- 0.22g Murashiga and Skoog salts (this is 1/2 strength for WA low nutrient soils- high phosphorus kills many of our plants)
- 100 ul of BAP from stock solution
- 10 ul NAA from stock solution
- 3.0g Sucrose.
- 100ul PPM solution.
Make up to 100ml using distilled water. Melt the agar by heating in microwave until solution starts to boil. Stir with a teaspoon and repeat heating until the solution is clear.
As soon as you have melted the agar, go on to making slopes.
Optional (as the Murashiga and Skoog salts from used have a pH of 5.7, but you might want to check anyway)
Use a pH meter and a pasteur pipette of weak, diluted acid 0.05M HCl, added dropwise, to adjust the pH to between 5.6 and 5.8. You will need at most a few small drops, so be slow and gentle)
Root forming medium
Place 50ml of distilled water into a 200ml beaker
Add the following:
- 0.8g Agar (culture grade)
- 0.22g Murashiga and Skoog salts (this is 1/2 strength for WA low nutrient soils)
- 10 ul NAA from stock solution
- 1.5g Sucrose.
- 100ul PPM solution.
Make up to a final volume of 100ml using distilled water.
Melt the agar by heating in a microwave until solution starts to boil. Stir with a teaspoon and repeat heating until the solution is clear.
At this point, you can either transfer 3cm of the Rooting Media to pickling jars, or use it to make slopes (see next section).
Whatever you do, you must autoclave it soon to avoid microorganisms contaminating it. Twenty minutes after steam will do the job, followed by cool down to room temperature.
(best to prepare a lot of 6 or 9 of these and leave ready to use. Sterile water is great for washing off mistakes as well as being important for rinsing off bleach in the plant preparation steps)
Place 100ml of tap water into a sealed glass jar. Autoclave it for 20 minutes, then allow it to cool overnight.
Step 7: Making Slopes
Add either Callus or Rooting media to culture tubes (enough to 1/3 fill the container).
Place tubes in a pressure cooker, (filled with 4 cups of water) and heat until steam emerges and the pressure cooker starts to boil stably. Time for 20 minutes after this point, and then turn off. While still warm, remove the lids in the sterile chamber, and lean the agar tubes on a lid or something that will allow the tubes to set on a slope (see the above picture).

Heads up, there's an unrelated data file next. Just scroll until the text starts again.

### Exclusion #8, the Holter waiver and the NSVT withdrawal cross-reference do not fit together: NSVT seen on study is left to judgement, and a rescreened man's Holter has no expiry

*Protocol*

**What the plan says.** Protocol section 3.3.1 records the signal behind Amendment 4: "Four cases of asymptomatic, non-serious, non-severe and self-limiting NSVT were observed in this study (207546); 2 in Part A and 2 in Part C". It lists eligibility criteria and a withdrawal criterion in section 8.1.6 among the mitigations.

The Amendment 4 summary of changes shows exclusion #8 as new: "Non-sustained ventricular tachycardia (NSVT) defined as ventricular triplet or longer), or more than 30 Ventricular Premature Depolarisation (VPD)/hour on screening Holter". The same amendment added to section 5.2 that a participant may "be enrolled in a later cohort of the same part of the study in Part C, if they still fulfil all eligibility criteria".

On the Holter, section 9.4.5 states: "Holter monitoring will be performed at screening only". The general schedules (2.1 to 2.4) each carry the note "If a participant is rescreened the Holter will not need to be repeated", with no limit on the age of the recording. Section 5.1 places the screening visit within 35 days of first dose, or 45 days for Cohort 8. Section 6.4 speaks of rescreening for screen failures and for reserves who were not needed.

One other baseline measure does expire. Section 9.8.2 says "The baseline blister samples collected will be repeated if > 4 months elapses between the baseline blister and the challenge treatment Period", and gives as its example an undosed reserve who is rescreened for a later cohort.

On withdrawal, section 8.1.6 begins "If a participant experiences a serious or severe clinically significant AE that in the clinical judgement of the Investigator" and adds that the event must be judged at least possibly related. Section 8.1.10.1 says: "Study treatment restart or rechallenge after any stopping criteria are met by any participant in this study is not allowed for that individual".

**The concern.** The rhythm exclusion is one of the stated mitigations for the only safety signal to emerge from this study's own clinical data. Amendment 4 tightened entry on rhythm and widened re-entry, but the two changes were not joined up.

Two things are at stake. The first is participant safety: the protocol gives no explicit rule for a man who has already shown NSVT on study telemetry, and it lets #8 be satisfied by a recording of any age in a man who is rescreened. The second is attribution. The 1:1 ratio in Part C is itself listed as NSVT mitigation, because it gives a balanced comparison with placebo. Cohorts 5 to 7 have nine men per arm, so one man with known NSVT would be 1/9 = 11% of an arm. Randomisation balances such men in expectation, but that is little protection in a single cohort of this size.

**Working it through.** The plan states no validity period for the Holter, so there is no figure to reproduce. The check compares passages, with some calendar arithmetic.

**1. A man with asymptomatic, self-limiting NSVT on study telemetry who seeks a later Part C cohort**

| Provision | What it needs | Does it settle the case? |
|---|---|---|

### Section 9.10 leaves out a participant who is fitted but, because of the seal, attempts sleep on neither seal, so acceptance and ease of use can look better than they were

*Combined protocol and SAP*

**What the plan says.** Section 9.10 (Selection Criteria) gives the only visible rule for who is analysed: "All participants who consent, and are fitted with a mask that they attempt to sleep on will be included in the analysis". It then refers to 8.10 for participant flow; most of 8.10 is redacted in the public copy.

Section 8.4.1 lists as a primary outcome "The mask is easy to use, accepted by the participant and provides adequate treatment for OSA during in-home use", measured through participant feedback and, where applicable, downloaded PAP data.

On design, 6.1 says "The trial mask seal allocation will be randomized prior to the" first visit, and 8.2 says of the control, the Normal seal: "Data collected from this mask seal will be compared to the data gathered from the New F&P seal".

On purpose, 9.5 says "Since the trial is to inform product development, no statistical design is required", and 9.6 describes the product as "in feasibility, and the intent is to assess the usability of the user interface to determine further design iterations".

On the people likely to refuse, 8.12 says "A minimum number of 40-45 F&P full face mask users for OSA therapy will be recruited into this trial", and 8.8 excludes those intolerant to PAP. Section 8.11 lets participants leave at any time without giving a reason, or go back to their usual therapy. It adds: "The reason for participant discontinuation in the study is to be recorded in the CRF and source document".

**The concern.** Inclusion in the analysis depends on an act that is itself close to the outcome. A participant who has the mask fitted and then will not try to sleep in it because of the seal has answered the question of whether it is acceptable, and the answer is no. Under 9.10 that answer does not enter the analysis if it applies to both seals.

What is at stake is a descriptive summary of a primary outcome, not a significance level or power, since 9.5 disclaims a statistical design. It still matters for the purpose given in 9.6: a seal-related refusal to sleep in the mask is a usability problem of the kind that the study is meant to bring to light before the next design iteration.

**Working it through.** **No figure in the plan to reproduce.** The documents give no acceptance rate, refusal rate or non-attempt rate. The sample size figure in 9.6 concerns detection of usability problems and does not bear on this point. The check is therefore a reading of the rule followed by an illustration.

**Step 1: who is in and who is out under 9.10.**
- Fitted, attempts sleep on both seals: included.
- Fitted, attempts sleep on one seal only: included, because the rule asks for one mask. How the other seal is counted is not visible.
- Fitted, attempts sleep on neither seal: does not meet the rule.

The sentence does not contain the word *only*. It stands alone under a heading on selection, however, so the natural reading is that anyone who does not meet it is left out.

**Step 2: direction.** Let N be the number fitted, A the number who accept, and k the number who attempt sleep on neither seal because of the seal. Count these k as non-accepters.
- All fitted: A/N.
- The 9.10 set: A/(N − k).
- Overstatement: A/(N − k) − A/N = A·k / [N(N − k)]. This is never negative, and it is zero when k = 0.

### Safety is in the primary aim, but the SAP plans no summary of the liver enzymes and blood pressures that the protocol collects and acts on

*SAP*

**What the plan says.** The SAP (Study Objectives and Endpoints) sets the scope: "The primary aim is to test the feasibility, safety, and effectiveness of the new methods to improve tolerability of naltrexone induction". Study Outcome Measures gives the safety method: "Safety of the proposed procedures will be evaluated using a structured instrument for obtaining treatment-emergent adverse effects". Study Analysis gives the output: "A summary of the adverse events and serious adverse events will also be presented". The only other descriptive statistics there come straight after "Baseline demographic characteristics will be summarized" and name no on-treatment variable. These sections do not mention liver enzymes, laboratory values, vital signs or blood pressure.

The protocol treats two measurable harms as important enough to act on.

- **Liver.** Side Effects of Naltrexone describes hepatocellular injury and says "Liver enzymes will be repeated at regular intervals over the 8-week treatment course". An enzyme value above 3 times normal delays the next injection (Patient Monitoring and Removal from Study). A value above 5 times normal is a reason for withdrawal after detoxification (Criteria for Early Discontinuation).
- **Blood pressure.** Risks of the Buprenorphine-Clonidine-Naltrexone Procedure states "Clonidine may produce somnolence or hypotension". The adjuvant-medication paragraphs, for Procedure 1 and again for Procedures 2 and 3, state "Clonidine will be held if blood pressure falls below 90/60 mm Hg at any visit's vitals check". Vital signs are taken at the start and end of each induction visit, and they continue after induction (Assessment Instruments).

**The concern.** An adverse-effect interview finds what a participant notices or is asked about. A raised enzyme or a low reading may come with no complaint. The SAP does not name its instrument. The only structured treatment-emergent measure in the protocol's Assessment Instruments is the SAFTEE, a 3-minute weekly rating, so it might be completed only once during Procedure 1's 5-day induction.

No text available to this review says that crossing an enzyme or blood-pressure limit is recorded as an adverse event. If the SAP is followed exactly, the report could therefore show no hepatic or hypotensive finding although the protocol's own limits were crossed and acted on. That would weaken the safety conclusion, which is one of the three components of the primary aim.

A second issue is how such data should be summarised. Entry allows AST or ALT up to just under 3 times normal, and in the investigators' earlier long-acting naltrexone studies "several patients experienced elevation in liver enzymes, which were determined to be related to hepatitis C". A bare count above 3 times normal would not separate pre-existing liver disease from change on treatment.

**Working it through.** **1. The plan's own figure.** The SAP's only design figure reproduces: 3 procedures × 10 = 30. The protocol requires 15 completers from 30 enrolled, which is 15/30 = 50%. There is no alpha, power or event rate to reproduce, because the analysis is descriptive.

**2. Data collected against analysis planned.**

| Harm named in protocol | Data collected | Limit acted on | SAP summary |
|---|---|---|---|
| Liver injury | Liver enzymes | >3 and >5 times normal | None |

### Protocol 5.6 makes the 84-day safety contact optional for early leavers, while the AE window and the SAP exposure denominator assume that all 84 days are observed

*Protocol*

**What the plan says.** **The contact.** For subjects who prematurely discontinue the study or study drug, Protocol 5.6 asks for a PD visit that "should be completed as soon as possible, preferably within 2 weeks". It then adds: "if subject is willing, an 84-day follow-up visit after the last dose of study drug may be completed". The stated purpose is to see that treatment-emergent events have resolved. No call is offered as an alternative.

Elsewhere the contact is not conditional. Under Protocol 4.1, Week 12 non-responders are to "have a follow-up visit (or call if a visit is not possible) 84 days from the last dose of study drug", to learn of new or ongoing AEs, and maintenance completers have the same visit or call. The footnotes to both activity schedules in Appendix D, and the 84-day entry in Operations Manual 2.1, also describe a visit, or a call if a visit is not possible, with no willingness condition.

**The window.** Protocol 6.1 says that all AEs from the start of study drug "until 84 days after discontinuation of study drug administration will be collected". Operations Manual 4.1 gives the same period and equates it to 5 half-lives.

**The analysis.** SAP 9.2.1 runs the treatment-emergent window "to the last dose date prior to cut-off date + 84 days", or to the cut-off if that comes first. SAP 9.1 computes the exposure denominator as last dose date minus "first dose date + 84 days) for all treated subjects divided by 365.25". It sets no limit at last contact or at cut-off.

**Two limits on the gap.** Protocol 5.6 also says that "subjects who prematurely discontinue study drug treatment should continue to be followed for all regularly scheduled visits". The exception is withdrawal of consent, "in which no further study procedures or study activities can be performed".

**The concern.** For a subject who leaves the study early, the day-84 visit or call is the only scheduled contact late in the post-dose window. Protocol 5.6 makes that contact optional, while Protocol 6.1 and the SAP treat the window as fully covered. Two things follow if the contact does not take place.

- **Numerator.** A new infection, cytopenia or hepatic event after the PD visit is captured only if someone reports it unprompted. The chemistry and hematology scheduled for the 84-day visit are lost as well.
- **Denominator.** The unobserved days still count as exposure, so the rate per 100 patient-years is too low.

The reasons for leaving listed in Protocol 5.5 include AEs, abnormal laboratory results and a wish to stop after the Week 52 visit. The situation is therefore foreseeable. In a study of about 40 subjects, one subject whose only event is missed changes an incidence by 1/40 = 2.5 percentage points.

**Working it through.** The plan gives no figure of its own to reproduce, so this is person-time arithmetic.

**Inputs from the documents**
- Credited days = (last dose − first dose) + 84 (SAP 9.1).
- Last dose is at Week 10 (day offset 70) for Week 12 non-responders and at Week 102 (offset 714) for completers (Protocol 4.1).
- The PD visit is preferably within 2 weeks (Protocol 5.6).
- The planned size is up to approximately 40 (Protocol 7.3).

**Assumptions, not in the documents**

Step 8: Overview of the Process of Tissue Culture in Plants
This is an overview of how to culture your plants. Precise details are in the next section.
There are 5 steps to this.
- Harvest the plant tissue. Try to get growing tips, you need a plant organ called a meristem - a shoot or root tip. Hazel Dempster of the Western Australian Wildflower Society has a great idea for this - chop off the roots that poke out of the pot. Each root is a meristem, and you can get lots more than you can shoots. Personally, I go for the shoot tips, because I know they work.
- De-infest the plant material. Plants grow in ecosystems. They have their own microbiome. Organisms that they get on just fine as a whole plant will destroy them in tissue culture, so these must be removed.
- Once you have de-infested your plant, you need to grow it up into a callus. A callus is a confused mass of meristems, each of which is capable of becoming a new plant. You can think of this step as amplifying the number of plantlets you can grow.
- After you have grown a nice big callus, you will want to break it up into little plants. If it doesn't have roots - it aint a plant! So at this point you need to transfer the meristems from the broken up callus onto rooting medium. After 4 weeks, you should start to see roots.
- Once your new plantlets have good roots, they need to be removed from tissue culture and reintroduced to the world. You can expect most of your losses and deaths to occur at this stage.
Step 9: Collecting Plant Material for Callus Formation.
- Prepare 70% ethanol and sprayer as described before.
- 3x autoclaved bottles of 100ml water. Prepared previously by placing 100ml of water in a pressure-resistant bottle in a pressure cooker. Heat until stable steam, then continue for 20 minutes.
- 1 x jar of 200ml of 10% bleach solution (20ml bleach in 200ml water)
- Sterilised forceps and scalpel
- latex disposable gloves - Ansell are good, substitute similar if needed.
- Strainer (fine mesh to let water run through as you wash under the tap)
- Culture tubes containing Callus Medium slopes prepared previously .
Assemble and prepare the sterile chamber. Make sure it has been well sprayed with ethanol. Spray both sides of a plate, or use a sterile dish of the kind shown in the first photo in this section.
Your strategy here is to remove as much junk, bacteria and fungi as
you can from your plant material. You need tips with meristems (root tips should work too as long as they are properly clean), preferably young and actively growing.
- Trim a tip from a growing plant. 1 cm of material is enough, but be sure not to damage the growing tip.
- Dip your plant material into detergent (5 drops per glass of approximately 200ml). Stir and leave for 2 minutes.